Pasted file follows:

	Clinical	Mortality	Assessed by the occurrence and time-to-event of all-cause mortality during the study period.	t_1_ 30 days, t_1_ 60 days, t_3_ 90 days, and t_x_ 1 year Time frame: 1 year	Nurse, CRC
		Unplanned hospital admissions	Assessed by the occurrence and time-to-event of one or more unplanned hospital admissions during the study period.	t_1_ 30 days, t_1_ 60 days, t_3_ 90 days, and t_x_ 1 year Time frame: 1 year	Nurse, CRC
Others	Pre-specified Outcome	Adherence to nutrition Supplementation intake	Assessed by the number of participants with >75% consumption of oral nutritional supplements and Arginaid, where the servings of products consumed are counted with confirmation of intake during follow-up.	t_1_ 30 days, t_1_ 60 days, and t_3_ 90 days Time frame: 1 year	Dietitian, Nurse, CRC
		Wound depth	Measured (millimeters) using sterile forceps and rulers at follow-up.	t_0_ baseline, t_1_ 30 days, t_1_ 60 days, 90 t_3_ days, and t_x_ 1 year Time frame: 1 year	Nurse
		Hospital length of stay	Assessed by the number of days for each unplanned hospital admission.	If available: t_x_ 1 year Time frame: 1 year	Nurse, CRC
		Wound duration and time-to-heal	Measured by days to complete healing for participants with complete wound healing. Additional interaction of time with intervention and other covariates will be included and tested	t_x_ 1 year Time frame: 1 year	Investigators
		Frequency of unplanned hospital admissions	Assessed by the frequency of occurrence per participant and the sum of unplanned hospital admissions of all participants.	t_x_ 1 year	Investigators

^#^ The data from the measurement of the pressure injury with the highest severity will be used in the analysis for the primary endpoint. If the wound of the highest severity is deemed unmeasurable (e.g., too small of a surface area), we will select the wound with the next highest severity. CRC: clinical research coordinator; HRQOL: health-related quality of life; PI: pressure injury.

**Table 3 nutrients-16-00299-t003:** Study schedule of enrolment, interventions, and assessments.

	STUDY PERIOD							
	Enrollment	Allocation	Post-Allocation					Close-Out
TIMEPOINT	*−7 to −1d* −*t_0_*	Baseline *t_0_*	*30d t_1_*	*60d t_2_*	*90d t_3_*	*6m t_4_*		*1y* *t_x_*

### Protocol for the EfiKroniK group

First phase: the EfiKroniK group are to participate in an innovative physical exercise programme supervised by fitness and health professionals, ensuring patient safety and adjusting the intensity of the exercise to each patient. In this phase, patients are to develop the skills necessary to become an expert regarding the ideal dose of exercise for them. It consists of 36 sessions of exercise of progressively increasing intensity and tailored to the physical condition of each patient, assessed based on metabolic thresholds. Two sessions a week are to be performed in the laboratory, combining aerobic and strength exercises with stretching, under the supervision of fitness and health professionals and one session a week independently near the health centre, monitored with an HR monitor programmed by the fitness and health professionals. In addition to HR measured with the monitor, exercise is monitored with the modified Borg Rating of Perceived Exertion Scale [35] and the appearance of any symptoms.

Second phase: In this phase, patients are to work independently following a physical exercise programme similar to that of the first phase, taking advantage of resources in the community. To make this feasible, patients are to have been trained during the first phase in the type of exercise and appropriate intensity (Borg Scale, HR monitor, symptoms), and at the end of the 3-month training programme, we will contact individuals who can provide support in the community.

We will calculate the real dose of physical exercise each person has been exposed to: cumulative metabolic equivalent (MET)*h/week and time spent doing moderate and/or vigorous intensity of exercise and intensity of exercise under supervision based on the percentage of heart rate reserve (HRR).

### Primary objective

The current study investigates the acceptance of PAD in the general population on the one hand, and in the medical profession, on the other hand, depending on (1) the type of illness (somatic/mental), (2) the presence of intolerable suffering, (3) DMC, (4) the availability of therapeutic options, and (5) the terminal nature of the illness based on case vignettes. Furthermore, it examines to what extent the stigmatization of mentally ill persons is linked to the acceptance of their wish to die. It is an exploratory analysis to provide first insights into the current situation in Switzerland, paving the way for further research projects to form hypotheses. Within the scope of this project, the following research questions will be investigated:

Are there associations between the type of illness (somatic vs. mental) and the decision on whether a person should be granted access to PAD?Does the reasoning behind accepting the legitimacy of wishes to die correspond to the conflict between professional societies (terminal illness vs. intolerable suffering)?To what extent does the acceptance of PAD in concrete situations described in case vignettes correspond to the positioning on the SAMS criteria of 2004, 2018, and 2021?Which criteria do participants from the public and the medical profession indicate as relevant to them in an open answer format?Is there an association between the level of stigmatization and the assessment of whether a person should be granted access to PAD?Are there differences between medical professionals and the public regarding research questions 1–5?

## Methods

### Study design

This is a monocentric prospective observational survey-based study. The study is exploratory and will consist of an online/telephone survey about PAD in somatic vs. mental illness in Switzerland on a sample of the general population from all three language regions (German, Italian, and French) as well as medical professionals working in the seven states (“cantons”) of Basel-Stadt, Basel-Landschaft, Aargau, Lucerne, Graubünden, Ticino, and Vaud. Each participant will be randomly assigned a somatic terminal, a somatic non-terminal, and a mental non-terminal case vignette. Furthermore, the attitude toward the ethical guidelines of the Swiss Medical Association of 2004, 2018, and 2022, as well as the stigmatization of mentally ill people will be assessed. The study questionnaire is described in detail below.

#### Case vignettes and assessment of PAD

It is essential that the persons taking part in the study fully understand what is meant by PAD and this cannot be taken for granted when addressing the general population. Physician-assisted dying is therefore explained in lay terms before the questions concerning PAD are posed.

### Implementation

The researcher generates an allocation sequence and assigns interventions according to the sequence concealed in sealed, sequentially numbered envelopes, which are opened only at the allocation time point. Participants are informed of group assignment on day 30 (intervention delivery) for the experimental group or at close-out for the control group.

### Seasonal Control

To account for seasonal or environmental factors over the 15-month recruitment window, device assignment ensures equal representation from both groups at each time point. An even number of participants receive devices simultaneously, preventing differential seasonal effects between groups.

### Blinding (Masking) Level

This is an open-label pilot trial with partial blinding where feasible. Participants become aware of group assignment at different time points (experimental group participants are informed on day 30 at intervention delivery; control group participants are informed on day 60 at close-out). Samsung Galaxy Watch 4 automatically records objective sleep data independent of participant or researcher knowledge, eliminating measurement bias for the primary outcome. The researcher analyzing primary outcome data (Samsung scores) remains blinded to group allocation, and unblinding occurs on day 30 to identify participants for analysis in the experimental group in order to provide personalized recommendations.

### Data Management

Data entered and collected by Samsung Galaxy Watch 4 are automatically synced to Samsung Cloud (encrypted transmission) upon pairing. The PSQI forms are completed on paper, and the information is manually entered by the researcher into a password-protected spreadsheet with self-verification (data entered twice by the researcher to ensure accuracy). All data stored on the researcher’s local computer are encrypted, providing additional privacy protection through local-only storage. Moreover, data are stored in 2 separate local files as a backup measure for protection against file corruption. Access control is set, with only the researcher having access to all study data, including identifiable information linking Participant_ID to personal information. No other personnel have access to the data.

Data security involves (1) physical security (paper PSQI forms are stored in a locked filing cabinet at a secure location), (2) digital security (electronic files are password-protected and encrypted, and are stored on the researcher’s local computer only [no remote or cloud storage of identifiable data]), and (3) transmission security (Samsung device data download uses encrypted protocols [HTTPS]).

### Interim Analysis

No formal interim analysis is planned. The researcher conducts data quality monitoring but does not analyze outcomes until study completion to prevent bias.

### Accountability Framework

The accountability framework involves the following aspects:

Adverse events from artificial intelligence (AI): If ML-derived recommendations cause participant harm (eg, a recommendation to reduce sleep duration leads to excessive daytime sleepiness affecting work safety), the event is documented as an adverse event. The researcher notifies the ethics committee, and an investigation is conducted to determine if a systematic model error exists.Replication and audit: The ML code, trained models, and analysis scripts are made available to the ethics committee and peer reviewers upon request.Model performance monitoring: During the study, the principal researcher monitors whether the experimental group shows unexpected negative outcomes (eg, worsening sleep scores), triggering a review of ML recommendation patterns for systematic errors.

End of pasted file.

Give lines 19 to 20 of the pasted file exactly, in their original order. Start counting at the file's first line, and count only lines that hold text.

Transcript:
Are there associations between the type of illness (somatic vs. mental) and the decision on whether a person should be granted access to PAD?Does the reasoning behind accepting the legitimacy of wishes to die correspond to the conflict between professional societies (terminal illness vs. intolerable suffering)?To what extent does the acceptance of PAD in concrete situations described in case vignettes correspond to the positioning on the SAMS criteria of 2004, 2018, and 2021?Which criteria do participants from the public and the medical profession indicate as relevant to them in an open answer format?Is there an association between the level of stigmatization and the assessment of whether a person should be granted access to PAD?Are there differences between medical professionals and the public regarding research questions 1–5?

## Methods